As Dieterle notes, the sails’ southern migration takes them to warm tropical spawning waters. So, while biology plots the course, daily sea conditions set the pace.
Traditionally, fall-winter cold fronts delight sailfish anglers, as winds opposing the Gulfstream’s northward flow offers sails strategic benefit. It’s called “tailing” — riding wave tops like they’re surfing.
“As a cold front comes through and that wind goes around to the north, the wind goes against the current and creates a big swell,” Dieterle said. “Any of the fish that were hanging deep to get out of the current realize that they can flip to the surface and get on top of the waves.
“They look like they’re swimming, but they’re really just treading water. On top of the swell there’s less current than there is down in the water column.”
For anglers, this creates a target-rich opportunity. Spot a group of sails tailing on the swells and you can pick off several with well-placed presentations.
WHERE TO FIND ‘EM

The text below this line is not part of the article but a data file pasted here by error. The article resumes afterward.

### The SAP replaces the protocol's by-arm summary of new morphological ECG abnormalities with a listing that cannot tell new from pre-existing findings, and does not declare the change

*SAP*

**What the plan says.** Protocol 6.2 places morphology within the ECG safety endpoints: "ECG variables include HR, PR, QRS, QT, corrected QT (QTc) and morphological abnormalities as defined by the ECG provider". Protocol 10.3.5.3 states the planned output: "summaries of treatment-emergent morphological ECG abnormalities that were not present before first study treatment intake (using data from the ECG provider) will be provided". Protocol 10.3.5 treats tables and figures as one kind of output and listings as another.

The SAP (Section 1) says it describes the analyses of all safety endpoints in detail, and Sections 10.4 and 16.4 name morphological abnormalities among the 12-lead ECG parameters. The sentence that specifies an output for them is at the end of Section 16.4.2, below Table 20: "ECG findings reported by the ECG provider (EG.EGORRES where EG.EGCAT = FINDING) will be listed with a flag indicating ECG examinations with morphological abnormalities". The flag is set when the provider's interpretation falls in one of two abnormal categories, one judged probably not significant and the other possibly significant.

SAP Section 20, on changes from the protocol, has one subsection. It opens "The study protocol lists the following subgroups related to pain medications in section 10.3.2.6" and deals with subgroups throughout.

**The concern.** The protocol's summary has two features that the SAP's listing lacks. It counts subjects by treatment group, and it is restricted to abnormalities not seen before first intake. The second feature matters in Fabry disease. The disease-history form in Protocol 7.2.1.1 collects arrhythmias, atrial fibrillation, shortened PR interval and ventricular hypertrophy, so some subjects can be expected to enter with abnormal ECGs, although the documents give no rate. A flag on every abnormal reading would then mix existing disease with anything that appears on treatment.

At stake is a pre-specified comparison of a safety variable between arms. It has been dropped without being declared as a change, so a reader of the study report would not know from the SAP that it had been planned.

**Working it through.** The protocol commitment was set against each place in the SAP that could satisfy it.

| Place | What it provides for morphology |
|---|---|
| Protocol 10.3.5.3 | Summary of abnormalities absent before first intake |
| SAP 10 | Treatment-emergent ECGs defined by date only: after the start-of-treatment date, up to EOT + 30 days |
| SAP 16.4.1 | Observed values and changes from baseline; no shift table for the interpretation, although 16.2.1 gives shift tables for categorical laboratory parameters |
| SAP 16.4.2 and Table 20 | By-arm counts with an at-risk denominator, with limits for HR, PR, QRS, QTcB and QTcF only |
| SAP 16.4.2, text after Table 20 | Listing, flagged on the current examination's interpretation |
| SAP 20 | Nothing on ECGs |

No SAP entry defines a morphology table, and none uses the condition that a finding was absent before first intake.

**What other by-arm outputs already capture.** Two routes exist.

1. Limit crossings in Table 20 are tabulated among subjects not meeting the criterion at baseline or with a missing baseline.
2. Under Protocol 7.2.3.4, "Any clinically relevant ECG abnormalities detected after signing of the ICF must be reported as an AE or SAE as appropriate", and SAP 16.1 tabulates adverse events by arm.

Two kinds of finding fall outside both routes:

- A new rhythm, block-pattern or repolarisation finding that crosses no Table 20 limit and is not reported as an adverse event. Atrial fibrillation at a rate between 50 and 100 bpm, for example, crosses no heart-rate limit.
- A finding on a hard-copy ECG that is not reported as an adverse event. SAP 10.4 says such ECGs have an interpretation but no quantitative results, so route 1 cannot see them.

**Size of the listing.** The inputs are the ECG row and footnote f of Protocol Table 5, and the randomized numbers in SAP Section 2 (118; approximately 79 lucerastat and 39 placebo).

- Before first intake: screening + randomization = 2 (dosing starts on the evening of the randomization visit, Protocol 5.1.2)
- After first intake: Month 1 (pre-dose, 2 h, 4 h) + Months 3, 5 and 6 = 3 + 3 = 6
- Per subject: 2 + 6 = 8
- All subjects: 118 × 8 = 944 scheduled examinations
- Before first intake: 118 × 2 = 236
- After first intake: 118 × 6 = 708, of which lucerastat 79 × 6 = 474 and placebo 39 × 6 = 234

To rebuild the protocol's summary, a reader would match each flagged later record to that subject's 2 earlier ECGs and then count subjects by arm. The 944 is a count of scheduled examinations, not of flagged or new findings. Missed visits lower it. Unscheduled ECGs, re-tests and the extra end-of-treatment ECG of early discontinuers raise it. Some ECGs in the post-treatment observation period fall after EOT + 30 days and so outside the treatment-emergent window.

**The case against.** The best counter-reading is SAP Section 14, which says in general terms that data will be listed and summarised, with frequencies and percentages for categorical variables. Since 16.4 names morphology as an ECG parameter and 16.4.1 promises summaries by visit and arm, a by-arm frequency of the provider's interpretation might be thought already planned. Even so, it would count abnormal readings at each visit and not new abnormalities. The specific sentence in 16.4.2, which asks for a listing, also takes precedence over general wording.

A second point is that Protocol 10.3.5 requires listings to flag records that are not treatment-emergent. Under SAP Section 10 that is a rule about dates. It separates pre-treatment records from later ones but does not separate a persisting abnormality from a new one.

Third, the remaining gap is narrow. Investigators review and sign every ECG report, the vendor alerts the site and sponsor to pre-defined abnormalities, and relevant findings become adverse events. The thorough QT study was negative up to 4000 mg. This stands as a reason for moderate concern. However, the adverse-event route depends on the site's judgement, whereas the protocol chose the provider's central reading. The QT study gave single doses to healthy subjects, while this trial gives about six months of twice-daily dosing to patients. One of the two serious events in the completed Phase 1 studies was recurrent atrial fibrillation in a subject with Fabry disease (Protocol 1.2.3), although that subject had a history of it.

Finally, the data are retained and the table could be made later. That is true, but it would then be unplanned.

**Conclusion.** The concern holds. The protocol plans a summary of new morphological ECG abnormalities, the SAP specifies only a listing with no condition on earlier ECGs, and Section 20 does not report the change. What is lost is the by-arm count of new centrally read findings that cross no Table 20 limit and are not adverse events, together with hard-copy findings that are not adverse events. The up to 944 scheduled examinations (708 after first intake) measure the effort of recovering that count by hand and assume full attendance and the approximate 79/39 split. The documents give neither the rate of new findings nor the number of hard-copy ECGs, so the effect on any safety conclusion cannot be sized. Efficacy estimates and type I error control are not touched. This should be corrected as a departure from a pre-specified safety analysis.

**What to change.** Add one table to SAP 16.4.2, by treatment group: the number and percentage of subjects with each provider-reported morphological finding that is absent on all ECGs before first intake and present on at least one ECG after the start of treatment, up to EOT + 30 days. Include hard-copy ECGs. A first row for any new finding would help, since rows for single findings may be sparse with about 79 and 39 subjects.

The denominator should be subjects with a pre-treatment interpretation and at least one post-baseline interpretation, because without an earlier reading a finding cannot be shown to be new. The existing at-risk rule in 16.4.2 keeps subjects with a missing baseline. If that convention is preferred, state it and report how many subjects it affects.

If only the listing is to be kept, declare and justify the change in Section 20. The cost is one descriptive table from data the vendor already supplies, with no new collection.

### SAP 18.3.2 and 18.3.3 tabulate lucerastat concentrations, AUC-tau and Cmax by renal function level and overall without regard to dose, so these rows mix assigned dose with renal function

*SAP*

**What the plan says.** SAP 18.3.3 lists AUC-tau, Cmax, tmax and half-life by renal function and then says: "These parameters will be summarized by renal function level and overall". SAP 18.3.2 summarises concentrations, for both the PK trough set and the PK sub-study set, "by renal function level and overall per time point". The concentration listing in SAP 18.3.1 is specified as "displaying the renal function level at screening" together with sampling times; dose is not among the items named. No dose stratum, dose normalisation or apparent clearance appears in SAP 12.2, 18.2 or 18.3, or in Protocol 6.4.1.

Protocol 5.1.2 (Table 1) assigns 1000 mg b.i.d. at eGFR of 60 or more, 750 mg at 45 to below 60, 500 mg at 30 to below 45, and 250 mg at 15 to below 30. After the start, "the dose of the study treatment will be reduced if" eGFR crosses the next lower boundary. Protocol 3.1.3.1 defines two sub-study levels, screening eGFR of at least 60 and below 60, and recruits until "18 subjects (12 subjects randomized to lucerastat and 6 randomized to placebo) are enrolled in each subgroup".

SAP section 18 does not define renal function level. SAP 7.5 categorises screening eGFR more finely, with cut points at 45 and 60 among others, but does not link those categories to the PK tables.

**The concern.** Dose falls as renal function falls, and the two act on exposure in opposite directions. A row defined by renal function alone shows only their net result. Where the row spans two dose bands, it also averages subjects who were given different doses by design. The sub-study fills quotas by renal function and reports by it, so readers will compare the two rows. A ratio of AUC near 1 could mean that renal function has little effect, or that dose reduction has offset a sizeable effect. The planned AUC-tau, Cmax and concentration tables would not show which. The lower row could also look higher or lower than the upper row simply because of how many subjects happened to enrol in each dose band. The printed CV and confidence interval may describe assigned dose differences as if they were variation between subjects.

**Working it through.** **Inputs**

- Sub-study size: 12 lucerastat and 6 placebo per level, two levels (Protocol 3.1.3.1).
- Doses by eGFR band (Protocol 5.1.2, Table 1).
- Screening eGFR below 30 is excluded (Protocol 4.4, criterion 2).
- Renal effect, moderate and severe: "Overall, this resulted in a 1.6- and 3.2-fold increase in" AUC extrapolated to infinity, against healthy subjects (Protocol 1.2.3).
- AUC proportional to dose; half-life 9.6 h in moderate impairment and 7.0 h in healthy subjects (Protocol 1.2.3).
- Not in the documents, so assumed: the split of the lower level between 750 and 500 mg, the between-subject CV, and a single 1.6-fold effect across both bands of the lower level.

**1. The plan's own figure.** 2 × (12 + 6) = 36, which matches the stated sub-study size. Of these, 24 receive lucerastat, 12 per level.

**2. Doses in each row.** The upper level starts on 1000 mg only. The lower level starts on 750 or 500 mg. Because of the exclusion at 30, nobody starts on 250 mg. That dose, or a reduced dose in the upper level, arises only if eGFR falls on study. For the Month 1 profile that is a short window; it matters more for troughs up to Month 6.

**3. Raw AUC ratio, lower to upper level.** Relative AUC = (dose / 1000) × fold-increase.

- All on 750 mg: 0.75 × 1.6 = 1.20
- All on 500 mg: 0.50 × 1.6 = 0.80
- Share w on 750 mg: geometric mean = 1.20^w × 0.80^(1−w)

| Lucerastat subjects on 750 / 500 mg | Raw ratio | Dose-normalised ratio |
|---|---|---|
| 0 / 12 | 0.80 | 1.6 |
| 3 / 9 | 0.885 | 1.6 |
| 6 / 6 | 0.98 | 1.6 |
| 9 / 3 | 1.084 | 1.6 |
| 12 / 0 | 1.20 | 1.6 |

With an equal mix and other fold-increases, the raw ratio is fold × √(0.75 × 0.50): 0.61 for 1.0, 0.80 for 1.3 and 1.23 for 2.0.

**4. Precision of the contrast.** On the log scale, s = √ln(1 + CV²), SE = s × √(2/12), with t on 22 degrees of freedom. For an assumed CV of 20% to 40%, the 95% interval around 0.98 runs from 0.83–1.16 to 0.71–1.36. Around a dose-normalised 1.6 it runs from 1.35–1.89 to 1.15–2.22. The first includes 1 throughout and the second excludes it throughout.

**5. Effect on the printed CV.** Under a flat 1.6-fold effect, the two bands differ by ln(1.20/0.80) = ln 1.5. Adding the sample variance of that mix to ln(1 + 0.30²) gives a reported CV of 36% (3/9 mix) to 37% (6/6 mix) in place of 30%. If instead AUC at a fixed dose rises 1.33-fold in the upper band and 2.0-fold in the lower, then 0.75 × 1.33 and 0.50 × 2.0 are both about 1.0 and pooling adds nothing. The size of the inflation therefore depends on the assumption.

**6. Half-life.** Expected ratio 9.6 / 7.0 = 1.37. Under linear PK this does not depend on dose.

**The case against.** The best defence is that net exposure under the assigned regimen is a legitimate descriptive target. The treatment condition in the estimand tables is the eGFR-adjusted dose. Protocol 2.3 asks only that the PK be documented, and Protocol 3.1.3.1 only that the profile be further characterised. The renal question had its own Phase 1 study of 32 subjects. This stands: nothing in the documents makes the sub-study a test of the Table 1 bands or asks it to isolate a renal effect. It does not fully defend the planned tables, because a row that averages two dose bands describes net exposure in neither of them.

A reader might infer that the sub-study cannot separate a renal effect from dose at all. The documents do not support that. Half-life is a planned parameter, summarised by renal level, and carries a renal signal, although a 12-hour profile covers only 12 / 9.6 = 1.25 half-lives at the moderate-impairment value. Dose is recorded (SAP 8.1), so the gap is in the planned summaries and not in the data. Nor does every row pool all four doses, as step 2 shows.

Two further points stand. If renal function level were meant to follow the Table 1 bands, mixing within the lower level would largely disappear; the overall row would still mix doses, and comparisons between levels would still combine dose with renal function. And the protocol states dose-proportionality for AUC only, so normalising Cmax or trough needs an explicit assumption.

For his day-to-day searching, Sapp relies primarily on his Raymarine gS Series
unit, but he runs a compact eS Series HybridTouch
in the tower. With either unit, Sapp said superior clarity and adjustability proves invaluable in locating sailfish.
“The reason I go with Raymarine 100 percent and always have is the maximum control over the bottom machine’s power output,” he said. “You can change the gain on any unit, but you can back that thing down and you won’t hear the transducer clicking or chirping if you actually get in the water and swim underneath the boat. With the majority of units, if you can’t back them down at all, they’re just thumping away.
“We’re fishing in less than 200 feet of water 90 percent of the time and I don’t want it banging hard as if we were in 1,000 feet of water trying to mark bottom. I want a very gentle, quiet ping and Raymarine gives that to you with very few button pushes so you don’t have to go back deep in the menus.”
For him, eyeballing fish is always preferred, but a good show of bait on his Raymarine units or at the surface also sparks hope.